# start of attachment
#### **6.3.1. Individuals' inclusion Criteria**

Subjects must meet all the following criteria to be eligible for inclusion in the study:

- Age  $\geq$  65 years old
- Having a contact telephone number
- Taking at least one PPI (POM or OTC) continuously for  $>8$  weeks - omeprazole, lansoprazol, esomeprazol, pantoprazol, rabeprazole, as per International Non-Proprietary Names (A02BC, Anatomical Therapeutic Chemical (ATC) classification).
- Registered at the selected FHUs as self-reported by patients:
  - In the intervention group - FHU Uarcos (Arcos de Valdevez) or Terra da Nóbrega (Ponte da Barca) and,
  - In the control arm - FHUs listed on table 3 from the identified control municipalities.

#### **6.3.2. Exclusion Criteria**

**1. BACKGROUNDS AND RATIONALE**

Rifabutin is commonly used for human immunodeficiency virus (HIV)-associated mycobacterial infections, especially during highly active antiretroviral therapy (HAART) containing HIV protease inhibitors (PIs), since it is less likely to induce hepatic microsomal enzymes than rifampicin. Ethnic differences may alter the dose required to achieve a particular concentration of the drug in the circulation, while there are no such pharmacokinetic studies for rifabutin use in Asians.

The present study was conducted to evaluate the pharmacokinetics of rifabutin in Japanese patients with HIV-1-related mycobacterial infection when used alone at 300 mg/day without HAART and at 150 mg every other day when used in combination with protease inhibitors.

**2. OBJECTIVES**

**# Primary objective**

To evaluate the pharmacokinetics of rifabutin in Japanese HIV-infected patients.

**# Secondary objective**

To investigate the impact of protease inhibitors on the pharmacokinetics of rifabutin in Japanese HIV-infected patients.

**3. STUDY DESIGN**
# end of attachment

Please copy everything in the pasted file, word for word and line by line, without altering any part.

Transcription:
#### **6.3.1. Individuals' inclusion Criteria**

Subjects must meet all the following criteria to be eligible for inclusion in the study:

- Age  $\geq$  65 years old
- Having a contact telephone number
- Taking at least one PPI (POM or OTC) continuously for  $>8$  weeks - omeprazole, lansoprazol, esomeprazol, pantoprazol, rabeprazole, as per International Non-Proprietary Names (A02BC, Anatomical Therapeutic Chemical (ATC) classification).
- Registered at the selected FHUs as self-reported by patients:
  - In the intervention group - FHU Uarcos (Arcos de Valdevez) or Terra da Nóbrega (Ponte da Barca) and,
  - In the control arm - FHUs listed on table 3 from the identified control municipalities.

#### **6.3.2. Exclusion Criteria**

**1. BACKGROUNDS AND RATIONALE**

Rifabutin is commonly used for human immunodeficiency virus (HIV)-associated mycobacterial infections, especially during highly active antiretroviral therapy (HAART) containing HIV protease inhibitors (PIs), since it is less likely to induce hepatic microsomal enzymes than rifampicin. Ethnic differences may alter the dose required to achieve a particular concentration of the drug in the circulation, while there are no such pharmacokinetic studies for rifabutin use in Asians.

The present study was conducted to evaluate the pharmacokinetics of rifabutin in Japanese patients with HIV-1-related mycobacterial infection when used alone at 300 mg/day without HAART and at 150 mg every other day when used in combination with protease inhibitors.

**2. OBJECTIVES**

**# Primary objective**

To evaluate the pharmacokinetics of rifabutin in Japanese HIV-infected patients.

**# Secondary objective**

To investigate the impact of protease inhibitors on the pharmacokinetics of rifabutin in Japanese HIV-infected patients.

**3. STUDY DESIGN**